TRICARE users filling prescriptions at test sites for MHS Genesis are likely the patient group most frustrated by the new electronic health record system, which is commercially-designed and to be phased in across all of military healthcare by 2022 and adopted as well to modernize record keeping in the VA health care system.
“With the (new) system for pharmacy it's an all-day event” to get a new prescription filled, complained Alice Dowie, a retired Air Force Reserve officer who uses Madigan Army Medical Center on Joint Base Lewis-McChord. “You can take a number, go to the PX, go to the commissary, have lunch and still have a wait when you return. Not customer friendly for sick people.”
“Pull a ticket (at the pharmacy) and I’ve waited as long as three-and-a half hours” to fill a new prescription, said retired Army Warrant Officer Roy Peterson, 74, who resides an hour from Madigan in Graham. “Now I’ve gotten smarter. When I go to the hospital, if I think I’m going to get a new prescription, I’ll pull one of those tickets right away. But when I finished with my appointment, I’ll still wait two more hours before I’ve got my prescription.”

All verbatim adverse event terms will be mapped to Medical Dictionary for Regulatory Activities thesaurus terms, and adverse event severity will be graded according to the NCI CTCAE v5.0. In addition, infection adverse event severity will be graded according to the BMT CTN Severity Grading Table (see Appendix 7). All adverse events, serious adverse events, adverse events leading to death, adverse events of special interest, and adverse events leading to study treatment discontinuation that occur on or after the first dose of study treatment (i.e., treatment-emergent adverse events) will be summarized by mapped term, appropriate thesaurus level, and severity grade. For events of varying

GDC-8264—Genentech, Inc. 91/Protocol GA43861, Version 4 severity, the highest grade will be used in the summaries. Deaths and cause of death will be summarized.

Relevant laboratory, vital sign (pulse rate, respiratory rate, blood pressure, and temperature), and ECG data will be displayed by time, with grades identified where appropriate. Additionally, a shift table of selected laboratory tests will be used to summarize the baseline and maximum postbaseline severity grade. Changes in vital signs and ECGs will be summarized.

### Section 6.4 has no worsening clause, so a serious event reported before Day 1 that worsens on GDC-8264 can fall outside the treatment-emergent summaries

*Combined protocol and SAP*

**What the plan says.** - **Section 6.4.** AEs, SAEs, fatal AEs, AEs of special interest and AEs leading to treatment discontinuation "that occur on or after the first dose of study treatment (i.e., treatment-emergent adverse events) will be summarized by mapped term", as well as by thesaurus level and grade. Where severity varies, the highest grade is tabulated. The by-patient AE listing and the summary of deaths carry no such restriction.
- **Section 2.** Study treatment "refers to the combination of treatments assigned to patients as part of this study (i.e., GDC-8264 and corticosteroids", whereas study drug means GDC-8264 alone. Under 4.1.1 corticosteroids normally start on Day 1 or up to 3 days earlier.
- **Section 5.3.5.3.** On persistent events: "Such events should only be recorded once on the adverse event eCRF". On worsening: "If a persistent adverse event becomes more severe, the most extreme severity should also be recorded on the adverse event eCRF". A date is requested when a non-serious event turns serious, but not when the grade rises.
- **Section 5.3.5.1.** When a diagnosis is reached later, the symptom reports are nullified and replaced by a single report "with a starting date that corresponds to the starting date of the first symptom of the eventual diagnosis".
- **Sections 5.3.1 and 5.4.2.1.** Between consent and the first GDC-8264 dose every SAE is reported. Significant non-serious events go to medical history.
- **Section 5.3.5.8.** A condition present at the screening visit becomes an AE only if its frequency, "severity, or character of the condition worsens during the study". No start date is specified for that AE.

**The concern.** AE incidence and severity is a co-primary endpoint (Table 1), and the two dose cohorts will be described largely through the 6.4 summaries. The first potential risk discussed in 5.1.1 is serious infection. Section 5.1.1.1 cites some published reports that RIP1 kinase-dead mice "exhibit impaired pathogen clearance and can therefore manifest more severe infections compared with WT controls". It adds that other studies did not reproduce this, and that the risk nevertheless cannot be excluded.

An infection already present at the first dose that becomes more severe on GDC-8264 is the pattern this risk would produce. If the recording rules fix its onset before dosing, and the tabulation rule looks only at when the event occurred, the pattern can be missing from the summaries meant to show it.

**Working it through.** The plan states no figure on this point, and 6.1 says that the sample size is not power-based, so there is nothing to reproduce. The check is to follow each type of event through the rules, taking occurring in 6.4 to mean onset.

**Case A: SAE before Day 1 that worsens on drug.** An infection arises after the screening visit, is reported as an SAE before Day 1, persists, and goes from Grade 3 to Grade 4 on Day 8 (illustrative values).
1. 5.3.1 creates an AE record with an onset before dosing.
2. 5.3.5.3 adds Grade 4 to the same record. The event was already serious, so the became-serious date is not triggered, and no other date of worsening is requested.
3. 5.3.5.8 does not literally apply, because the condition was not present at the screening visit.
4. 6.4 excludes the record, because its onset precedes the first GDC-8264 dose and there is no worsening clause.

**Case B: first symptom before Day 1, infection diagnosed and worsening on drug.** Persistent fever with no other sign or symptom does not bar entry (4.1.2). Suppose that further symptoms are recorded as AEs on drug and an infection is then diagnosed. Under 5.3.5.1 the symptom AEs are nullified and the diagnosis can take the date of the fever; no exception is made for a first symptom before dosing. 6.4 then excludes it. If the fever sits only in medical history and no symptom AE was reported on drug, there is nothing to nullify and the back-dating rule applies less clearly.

Madigan is the largest of four military treatment facilities testing the new electronic health record system. The other three — Naval Hospital Bremerton, Fairchild Air Force Base hospital and Naval Health Clinic Oak Harbor — have all seen pharmacy operations slow dramatically as they struggle to adapt to MHS Genesis.